Cons for employers: possible doubling up on commuting times and costs; possible loss of motivation to return to work for second shift.
What else should I consider?
As well as the pros mentioned above (and there are doubtless many more, depending on both employers’ and employees’ priorities) organisations that embrace agile working tend to enjoy greater staff morale, engagement and commitment from their workers. Reduced absenteeism and improved employee retention are also possible.
You may, however, need to think about more than just offering people greater choice over where and when they work. How, for example, will agile working affect the workplace itself? Is hot desking in an open plan environment more appropriate than rows of single offices? Will you need all those expensive parking spaces/passes your organisation is paying for any more? And can agile working go hand in hand with the rise in the BYOD (bring your own device) trend?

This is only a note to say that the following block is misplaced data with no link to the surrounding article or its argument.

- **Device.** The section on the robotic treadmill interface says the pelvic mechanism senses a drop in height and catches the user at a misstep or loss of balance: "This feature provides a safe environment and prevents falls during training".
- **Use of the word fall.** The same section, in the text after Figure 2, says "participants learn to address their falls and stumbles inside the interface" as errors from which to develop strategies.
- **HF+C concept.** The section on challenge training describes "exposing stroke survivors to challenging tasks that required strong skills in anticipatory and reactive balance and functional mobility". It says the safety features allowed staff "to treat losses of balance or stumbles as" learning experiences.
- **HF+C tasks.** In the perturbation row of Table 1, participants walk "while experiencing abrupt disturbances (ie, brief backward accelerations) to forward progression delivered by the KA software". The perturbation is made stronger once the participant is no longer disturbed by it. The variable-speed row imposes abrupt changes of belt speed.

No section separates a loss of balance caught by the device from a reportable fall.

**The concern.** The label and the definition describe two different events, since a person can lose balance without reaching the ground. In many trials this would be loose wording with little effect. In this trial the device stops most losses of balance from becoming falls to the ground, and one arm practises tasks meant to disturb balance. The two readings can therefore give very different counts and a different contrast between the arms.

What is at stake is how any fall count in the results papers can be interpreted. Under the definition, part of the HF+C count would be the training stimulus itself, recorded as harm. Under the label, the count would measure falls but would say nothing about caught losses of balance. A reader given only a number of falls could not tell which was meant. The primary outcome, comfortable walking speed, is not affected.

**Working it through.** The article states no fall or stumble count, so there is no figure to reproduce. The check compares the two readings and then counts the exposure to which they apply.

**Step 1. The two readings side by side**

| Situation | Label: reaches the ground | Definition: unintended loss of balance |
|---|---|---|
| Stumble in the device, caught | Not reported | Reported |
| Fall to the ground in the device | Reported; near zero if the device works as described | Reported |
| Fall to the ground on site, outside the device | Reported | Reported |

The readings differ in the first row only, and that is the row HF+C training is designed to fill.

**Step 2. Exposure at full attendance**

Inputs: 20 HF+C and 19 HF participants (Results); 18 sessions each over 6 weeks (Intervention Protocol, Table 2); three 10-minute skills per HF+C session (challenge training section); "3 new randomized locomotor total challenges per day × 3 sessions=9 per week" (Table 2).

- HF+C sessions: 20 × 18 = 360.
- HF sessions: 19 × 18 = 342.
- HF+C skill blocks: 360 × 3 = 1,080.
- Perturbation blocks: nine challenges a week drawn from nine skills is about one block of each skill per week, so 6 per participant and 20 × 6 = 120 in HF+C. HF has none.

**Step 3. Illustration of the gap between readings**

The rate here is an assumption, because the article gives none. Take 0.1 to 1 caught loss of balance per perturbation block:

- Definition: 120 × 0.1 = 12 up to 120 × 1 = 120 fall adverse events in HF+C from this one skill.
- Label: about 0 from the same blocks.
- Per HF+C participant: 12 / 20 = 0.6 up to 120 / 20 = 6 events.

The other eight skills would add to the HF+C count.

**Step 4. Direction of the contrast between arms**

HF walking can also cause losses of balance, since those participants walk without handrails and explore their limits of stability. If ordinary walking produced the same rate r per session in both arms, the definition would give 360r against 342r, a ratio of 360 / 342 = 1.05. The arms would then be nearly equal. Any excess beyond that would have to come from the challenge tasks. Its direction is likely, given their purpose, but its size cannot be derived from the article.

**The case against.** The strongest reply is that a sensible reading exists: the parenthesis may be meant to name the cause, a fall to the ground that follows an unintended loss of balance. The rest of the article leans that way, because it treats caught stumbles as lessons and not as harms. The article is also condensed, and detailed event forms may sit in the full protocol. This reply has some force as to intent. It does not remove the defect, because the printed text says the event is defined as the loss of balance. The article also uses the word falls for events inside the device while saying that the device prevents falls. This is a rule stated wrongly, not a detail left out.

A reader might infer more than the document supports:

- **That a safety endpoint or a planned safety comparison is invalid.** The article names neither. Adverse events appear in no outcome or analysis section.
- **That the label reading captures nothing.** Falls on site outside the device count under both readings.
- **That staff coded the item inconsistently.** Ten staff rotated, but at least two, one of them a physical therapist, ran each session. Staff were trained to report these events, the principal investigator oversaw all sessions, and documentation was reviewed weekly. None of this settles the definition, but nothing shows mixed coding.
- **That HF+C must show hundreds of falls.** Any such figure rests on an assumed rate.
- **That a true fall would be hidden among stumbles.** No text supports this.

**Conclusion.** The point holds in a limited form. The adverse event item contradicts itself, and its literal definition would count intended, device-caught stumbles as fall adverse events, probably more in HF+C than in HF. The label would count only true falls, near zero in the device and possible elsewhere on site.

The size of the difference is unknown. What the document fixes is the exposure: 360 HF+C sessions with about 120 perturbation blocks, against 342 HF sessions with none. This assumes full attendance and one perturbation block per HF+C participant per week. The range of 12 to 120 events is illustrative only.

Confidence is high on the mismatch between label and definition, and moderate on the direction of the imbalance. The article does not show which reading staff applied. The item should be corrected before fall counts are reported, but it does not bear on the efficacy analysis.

Depending on the existing culture within your organisation, you may need to consider organisational change as a prerequisite to adopting agile working.
And, as a responsible GC of course, you will need to be fully up to speed on current employment law when you prepare your employee contracts.
Agile working (as opposed to Agile Project Management) is about creating the conditions for your employees to be as motivated and productive as possible. By focusing on outcomes rather than defined times and places, it gives employees as much control over how, when and where they work as the organisation can offer. Types of agile working include working from home, job sharing, compressed working, flexitime and split shifts. All have their own pros and cons, however, agile working is generally seen as advantageous to employers. It may involve cultural change – and it’s essential to be mindful of employment law when considering your options.